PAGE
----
A state regulator group reversed course today and approved a definition of accelerated underwriting, and related data elements, after a torrent of criticism.
The definition and data elements move on for consideration Thursday by the Market Conduct Annual Statement Blanks working group. If the criteria passes a further vote by the MCAS parent committee later this summer, accelerated underwriting data would be on track for 2023 reporting.
It took a flood of criticism from consumer groups to keep that timeline on track after the National Association of Insurance Commissioners postponed the effort last week. After consumer representatives blasted the decision to skip a June 1 deadline, regulators responded with today's hastily called meeting.
Led by the American Council of Life Insurers, industry groups were not pleased with the about face.
"We just want to object to the lack of due process," said Rikki Pelta, associate counsel for ACLI. "We weren’t really given time to make a comment on the final proposal."
Work In Progress
An NAIC working group has been working on the definitions and data elements for months for incorporation by the MCAS. Created in 2002, the MCAS provides regulators with a uniform system of collecting market-related information to help states monitor the market conduct of companies.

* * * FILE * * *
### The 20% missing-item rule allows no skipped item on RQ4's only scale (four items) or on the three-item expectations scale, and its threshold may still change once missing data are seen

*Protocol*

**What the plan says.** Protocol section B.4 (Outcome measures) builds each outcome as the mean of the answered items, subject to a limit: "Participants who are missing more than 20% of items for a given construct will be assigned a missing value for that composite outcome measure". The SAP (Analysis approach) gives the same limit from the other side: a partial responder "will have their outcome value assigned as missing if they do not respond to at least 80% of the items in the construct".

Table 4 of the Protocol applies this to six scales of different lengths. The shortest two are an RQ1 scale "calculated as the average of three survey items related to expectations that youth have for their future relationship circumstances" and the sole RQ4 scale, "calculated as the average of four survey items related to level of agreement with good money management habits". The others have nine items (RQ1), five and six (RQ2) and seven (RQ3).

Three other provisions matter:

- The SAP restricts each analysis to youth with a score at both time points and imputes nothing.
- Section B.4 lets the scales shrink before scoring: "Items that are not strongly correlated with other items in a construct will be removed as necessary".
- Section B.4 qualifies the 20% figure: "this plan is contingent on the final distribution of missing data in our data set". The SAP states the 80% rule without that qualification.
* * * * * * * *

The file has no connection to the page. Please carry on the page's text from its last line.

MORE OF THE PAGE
MCAS created a "subject matter expert" drafting group to work through the data and provide recommendations. The SME group completed a draft proposal definition of accelerated underwriting for MCAS reporting. The MCAS working group had intended to adopt data elements and a definition by a June 1 deadline.
That changed last week when the NAIC announced that it would not meet the deadline and accelerated underwriting reporting would be delayed by another year.
Birny Birnbaum, director of the Center for Economic Justice, claimed the ACLI, unable to stymie the subject matter experts, went to a different group, the Accelerated Underwriting Working Group, and got them involved in order to slow down the process.
Consumer representatives are most concerned about questionable data sources that fall outside "the disclosure and consumer protection provisions of the Fair Credit Reporting Act," as the Center for Economic Justice wrote in a letter this week.
These data sources include consumer credit data, social media, facial analytics and more, Birnbaum said.
"While accelerated underwriting holds the promise of faster decision making and broader access, the use of black-box algorithms with little or no regulatory oversight also raises the potential for unfair and unfairly discriminatory treatment of applicants and policyholders," Birnbaum wrote.
The subject matter expert group will send this definition to the MCAS Blanks Working Group:
Accelerated Underwriting: For purposes of MCAS reporting, accelerated underwriting means applying predictive modeling in the underwriting or pricing of life insurance using (in whole or in part) non-medical data obtained other than consciously provided by the applicant or policyholder.
Rebecca Rebholz, chair of the MCAS Blanks group, reminded industry objectors that there is still time to comment and potentially change this definition.
If the MCAS Blanks group adopts this definition and the data elements, it goes to the parent Market Regulation and Consumer Affairs Committee for one last vote by an Aug. 1 deadline. This timeline will enable insurers to begin collecting 2022 accelerated underwriting data in time for 2023 reporting.
InsuranceNewsNet Senior Editor John Hilton has covered business and other beats in more than 20 years of daily journalism. John may be reached at [email protected] Follow him on Twitter @INNJohnH.
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